To get a handle on the forces disrupting the global food supply chain, a small chicken processing plant on the outskirts of Malaysia’s biggest metro area isn’t a bad place to start. There, it’s clear that getting produce from point to point isn’t just a logistics challenge but a matter of national pride.
Malaysian curbs on poultry exports are grinding into their fourth week. Singapore is a big customer and buys about 98% of live shipments. While some types of chicken are now allowed to make their way to the country’s southern neighbor, the commercial broiling birds that comprise the bulk of sales remain blocked.
Yani Hardinata, who runs marketing and branding at Safina Food Sdn. Bhd, recognizes some of the same problems as his global peers: a surge in inflation that’s driving fertilizer costs, exacerbated by Russia’s invasion of Ukraine, and a chronic shortage of labor. Then there’s the longstanding, bungled domestic price ceilings imposed by the Malaysian government, which discouraged production because the squeeze from higher costs couldn’t be offset by raising prices.
But there’s another element that has emerged from the recent vulnerabilities. Yani makes no apology for championing a version of what might be called “Malaysia First” nutrition. Chickens dismembered, packed and chilled at Safina proudly bear the logo of a fluttering flag with a Malay sentence that translates as, “Towards Malaysian Food Sovereignty.” “Whatever we can produce here, the raw materials, the supply chain, should be local instead of having to depend on uncertain situations outside of our country,” he told me. “If it can be secured here, procured here, it should be as part of the sovereignty of our food supply chain.”
Similar sentiments were expressed by people up and down the food supply chain in Malaysia during a trip last week — from vegetable wholesalers in Kuala Lumpur to farmers in the lush Cameron Highlands and fisheries of Penang on the country’s northwest coast. While the chicken saga has unique characteristics, not least of which is Singapore’s extreme dependence, the country isn’t the first to engage in food protectionism. India has moved to restrict sugar exports after barring wheat sales. Indonesia halted, then revived, exports of palm oil.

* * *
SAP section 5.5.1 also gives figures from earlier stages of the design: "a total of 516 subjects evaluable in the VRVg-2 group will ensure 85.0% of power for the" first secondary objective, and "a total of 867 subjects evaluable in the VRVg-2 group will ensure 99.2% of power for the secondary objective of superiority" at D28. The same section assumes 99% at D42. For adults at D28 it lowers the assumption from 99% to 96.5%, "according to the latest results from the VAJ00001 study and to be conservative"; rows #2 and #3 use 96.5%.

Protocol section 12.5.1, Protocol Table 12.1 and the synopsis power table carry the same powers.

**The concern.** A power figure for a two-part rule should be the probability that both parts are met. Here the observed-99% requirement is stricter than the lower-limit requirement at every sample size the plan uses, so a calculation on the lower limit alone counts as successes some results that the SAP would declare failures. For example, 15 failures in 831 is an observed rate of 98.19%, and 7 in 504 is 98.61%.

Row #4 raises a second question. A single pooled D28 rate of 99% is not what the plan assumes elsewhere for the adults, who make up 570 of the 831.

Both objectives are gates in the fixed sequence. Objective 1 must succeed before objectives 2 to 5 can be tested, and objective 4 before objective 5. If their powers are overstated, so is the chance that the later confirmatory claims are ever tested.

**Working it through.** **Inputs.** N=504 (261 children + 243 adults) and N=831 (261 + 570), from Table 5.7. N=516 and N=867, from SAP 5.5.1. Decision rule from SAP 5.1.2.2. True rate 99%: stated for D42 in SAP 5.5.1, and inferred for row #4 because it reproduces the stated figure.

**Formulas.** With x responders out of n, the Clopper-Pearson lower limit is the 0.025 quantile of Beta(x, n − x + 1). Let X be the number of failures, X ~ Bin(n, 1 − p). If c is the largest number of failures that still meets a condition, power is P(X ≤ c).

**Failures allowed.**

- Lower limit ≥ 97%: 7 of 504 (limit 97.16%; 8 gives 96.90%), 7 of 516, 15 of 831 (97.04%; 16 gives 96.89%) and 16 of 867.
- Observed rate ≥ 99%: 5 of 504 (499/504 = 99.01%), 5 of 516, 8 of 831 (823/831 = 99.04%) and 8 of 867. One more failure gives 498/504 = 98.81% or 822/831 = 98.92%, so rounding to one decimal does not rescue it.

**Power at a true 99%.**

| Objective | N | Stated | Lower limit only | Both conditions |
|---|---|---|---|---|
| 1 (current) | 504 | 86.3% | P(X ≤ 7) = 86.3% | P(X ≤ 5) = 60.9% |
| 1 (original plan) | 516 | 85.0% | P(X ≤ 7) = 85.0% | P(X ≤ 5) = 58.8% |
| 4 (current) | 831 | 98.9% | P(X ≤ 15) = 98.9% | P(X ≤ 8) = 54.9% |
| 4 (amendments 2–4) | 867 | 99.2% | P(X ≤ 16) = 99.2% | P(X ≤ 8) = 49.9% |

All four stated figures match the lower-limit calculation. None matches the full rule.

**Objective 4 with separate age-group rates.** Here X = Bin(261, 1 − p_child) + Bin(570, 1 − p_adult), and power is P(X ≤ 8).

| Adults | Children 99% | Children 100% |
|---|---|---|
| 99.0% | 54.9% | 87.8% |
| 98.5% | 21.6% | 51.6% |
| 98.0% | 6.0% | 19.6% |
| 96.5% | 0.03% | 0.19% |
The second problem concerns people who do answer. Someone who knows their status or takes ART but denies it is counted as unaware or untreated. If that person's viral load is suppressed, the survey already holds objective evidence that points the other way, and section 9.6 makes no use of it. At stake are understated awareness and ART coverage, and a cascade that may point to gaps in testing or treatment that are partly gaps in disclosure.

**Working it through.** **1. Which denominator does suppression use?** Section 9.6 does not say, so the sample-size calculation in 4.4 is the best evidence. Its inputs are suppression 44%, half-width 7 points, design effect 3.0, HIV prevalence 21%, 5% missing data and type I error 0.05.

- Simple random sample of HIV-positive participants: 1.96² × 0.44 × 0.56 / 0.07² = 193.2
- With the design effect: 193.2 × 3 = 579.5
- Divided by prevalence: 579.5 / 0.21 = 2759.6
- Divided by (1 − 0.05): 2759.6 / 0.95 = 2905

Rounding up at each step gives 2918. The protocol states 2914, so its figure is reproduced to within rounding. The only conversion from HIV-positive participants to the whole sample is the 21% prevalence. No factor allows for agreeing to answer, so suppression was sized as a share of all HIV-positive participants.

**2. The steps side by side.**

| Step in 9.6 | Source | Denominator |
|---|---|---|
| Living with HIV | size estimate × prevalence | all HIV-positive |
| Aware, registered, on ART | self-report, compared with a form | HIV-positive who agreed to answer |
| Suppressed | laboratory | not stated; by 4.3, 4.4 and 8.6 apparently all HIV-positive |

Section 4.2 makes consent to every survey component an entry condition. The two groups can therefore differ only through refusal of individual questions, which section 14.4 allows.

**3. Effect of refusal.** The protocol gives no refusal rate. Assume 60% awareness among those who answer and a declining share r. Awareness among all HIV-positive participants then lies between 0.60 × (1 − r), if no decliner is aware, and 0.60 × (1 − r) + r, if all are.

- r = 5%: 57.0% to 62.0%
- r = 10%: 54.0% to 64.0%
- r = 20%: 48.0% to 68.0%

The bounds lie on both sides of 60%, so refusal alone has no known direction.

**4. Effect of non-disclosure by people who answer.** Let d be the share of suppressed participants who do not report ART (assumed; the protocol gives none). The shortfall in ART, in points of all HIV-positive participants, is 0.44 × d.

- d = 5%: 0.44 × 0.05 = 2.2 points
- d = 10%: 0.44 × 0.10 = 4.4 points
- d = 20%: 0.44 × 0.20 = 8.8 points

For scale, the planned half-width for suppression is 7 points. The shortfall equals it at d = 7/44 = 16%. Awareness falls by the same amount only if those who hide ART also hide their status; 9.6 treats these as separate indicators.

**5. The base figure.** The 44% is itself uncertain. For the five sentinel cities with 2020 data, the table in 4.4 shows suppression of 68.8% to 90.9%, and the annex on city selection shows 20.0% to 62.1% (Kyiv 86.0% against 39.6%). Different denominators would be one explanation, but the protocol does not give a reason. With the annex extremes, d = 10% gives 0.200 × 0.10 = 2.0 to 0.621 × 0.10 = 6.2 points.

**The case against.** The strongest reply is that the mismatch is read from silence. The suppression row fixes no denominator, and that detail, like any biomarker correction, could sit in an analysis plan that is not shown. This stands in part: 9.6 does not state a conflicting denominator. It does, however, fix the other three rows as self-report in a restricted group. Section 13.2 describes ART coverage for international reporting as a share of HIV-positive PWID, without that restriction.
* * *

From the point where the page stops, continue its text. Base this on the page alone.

The proximity of a national election, due early next year, has made local politicians jumpier about disgruntled devotees of chicken curry and satay. (As in Singapore, chicken is a meat protein that can be enjoyed by the three main communities: Malays, ethnic Chinese and South Indians. Muslims, the dominant religious group in Malaysia, can’t eat pork.) But such food nationalism is likely to be a feature of the political and economic landscape for some time — with potentially dire consequences. Escalating food prices account for about one third of the increase in inflation in emerging markets, according to Capital Economics. In advanced economies, the figure closer to a quarter.
The consequences go beyond rising interest rates and stretched paychecks. “The war in Ukraine has also raised questions around food and energy security that may ultimately cause governments to diversify supplies, as well as mean that food export bans are deployed more frequently as countries strive for self-sufficiency,” Neil Shearing, group chief economist at Capital Economics, wrote in a recent note. “The legacy of the latest commodity shock will play out over years, not months.”
Policy and politics are likely to respond to climbing food costs. In Malaysia, putting kitchen table concerns over Singaporeans’ demand for chicken rice no doubt will play well with voters. As well as pushing borrowing costs upward, governments across Asia will be tempted to use fiscal policy to cushion the blow to household budgets from accelerating food inflation. Singapore, Hong Kong, the Philippines and South Korea will be most affected because they are big importers of food, according to a report from Nomura Holdings Plc.
A trip to the Cold Storage supermarket in the basement of the Kuala Lumpur City Center, the sprawling development that boasts the iconic spires of the Petronas Towers, was instructive. The fresh poultry racks were full one morning last week. Plastic signs plonked in chicken breasts and thighs made clear they were products of Malaysia. I’m bracing for bigger signs, with flags, in a greater variety of foods next visit.
More From This Writer and Others at Bloomberg Opinion:
• In Singapore, a Chicken Ban Is a Serious Threat: Daniel Moss
• World’s Food Baskets Need a Better Safety Net: David Fickling
• The World Can Stave Off Putin’s Food Fight: Clara F. Marques
This column does not necessarily reflect the opinion of the editorial board or Bloomberg LP and its owners.
Daniel Moss is a Bloomberg Opinion columnist covering Asian economies. Previously, he was executive editor of Bloomberg News for economics.
More stories like this are available on bloomberg.com/opinion
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